Wednesday, February 07, 2007
Katie and I got engaged last night....
Saturday, December 09, 2006
After some time, more and more skuas began to circle the carcass, hoping for their chance at a meal.
It was at this point that Rich and I realized the most horrifying part of what was happening. The mother, though obviously dead, still had a pup lying next to her, who was alive, and oblivious to what was happening all around it. The pup was in fact still attempting to suckle the mother, while the skuas were having their way with her.
Skuas moving on to other opportunities:
Skuas bathing post feast:
Freshly bathed skua in search of more food:Although this was a grizzly reminder of how tough nature can be, it is a fact of life, and one we are confronted with more than one would like in this environment.
Friday, December 08, 2006
Dan enamored with the Penguins:
2 Emperor's viewing their world:
2 Emperor's vocalizing:
2 Emperor's displaying:
Bird brains at work:
And then they'd finally had enough, with one choosing to tabagon away!:
We spent some time watching them waddle, and vocalize, and then were off again on our way to the rookery. When we got there it smelled of penguin! Anyone who has ever spent time around any penguin species know they have a very potent odor, and even in these cold conditions they smell. We walked over the hill, and there before us was a real penguin rookery, alive and boisterous. Before we could really go explore we were allowed to view Shackleton's Hut, but more on that later, for now we'll talk about penguins!
Although the Emperor’s were truly majestic, the little Adelies were much more interesting. They are full of energy, and always seem to be interacting with each other.
2 Adelie Penguins sizing each other up:Many of them were on their nests, which are essentially small mounds of rock which they very lovingly gather and use in order to gain copulations with the females. Some were lucky, and their rocks were good enough, and some were not. One of the more fascinating aspects of the day was the skua/penguin interactions. I have already mentioned my love of skuas, I find them fascinating, but here they were definitely playing the bad guy. I watched two skuas slowly walk around the colony, frequently being chased off, until they found one semi isolated nest. One skua then lured the nesting Adelie off the rock mound, and the other promptly stole the egg and carried it off. The two then reconvened and had themselves a nice lunch. After several mournful cries, the had-been nest sitter trotted off into the colony, presumably looking for another partner.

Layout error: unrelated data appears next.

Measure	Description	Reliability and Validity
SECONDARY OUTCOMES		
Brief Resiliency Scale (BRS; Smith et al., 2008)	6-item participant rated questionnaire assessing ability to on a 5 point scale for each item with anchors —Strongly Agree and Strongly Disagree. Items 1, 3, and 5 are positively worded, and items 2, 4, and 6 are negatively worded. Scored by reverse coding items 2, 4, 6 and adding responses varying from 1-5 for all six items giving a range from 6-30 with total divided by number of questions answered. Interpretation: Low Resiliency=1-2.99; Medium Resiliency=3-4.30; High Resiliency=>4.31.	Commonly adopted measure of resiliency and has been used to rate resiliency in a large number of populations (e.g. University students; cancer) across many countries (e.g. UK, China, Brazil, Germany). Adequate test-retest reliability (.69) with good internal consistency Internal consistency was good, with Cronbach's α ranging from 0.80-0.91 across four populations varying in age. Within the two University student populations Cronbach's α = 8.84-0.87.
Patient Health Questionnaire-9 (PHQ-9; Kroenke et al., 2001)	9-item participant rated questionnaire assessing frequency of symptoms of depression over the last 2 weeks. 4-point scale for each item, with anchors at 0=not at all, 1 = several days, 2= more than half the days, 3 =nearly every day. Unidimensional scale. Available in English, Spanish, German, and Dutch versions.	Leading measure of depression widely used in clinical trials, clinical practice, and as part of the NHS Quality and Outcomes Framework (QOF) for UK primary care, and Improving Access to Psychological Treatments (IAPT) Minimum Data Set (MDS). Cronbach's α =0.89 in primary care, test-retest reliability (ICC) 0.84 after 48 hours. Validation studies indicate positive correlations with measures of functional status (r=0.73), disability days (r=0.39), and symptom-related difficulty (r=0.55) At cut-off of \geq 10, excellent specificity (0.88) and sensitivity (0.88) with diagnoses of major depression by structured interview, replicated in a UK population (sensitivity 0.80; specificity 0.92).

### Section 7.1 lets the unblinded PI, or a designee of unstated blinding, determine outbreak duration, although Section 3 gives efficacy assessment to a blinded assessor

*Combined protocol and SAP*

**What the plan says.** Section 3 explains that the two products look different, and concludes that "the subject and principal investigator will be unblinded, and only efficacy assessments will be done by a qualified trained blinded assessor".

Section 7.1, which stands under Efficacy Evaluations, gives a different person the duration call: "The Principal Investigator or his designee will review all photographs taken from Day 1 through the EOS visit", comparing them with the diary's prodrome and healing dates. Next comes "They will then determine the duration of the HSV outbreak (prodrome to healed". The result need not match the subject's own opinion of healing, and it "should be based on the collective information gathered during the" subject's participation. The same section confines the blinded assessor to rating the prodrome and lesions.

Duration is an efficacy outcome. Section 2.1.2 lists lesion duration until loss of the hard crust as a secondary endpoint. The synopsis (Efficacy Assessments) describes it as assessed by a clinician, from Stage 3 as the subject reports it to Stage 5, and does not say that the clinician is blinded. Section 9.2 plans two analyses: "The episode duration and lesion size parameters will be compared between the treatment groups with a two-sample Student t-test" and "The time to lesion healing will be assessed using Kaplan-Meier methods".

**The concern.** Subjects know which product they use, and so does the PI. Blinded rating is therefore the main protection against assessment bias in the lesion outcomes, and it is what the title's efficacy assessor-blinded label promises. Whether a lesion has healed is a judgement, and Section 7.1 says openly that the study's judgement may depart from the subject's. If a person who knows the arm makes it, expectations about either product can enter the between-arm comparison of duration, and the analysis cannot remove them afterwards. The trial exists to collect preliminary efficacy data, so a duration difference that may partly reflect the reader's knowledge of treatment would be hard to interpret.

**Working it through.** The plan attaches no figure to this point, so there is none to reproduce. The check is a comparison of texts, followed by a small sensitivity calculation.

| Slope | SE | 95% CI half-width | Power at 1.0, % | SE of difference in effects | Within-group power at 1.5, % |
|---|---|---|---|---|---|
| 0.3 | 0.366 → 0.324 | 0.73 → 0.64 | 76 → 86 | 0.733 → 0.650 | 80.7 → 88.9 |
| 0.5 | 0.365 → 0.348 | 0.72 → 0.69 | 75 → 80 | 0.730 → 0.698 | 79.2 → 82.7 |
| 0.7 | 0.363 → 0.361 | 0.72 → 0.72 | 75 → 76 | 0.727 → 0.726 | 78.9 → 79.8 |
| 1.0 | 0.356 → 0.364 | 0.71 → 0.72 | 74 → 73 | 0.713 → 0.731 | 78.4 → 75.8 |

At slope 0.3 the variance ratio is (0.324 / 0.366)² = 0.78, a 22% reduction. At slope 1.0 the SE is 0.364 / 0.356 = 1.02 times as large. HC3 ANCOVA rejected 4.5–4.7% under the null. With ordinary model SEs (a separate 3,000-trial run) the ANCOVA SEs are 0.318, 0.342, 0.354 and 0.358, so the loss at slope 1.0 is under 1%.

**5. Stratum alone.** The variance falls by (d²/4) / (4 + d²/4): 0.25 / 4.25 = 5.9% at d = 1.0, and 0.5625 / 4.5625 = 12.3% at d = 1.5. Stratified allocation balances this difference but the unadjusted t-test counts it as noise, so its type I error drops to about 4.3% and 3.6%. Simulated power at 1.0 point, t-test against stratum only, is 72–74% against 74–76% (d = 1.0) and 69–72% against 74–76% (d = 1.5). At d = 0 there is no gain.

While some of the penguins were incubating their eggs, others were marching towards open water, and the opportunity to feed. The open ocean was only 4 or 5 miles from the colony, just on the horizon and many penguins were eagerly heading in that direction. It was quite a treat to watch them come upon a crack in the ice and try to negotiate it. Some would jump, and some would walk around the impediment, though all were able to cross safely, as best I could tell. They small bands would reunite on the other side of the obstruction, and continue their march.
This trip really was a treat, and undoubtedly one of the highlights of this trip!
Tuesday, December 05, 2006
29F / -2C
21F / -7
8 mph NNW
Where as in balmy Antarctica
Hey, down here you take what you can get, and I'll take this!!!!!!!!
Saturday, November 25, 2006
We were able to dig up six 5 ounce cans of Hormel Chunk Turkey in 33% broth, dehydrated mashed potatoes, dehydrated potato slices, canned yams, Craisins® and Cranberry concentrate.
As I am the offspring of an Abraham Lincoln scholar, Thanksgiving it’s a very patriotic day. In 1863 Lincoln declared Thanksgiving as a national day of celebration in hopes to give people something to rejoice over during the long Civil War. To celebrate I took an American flag out into the field with us and flew it in the colony. Out here we find little diversions such as this to humor us and pass the time.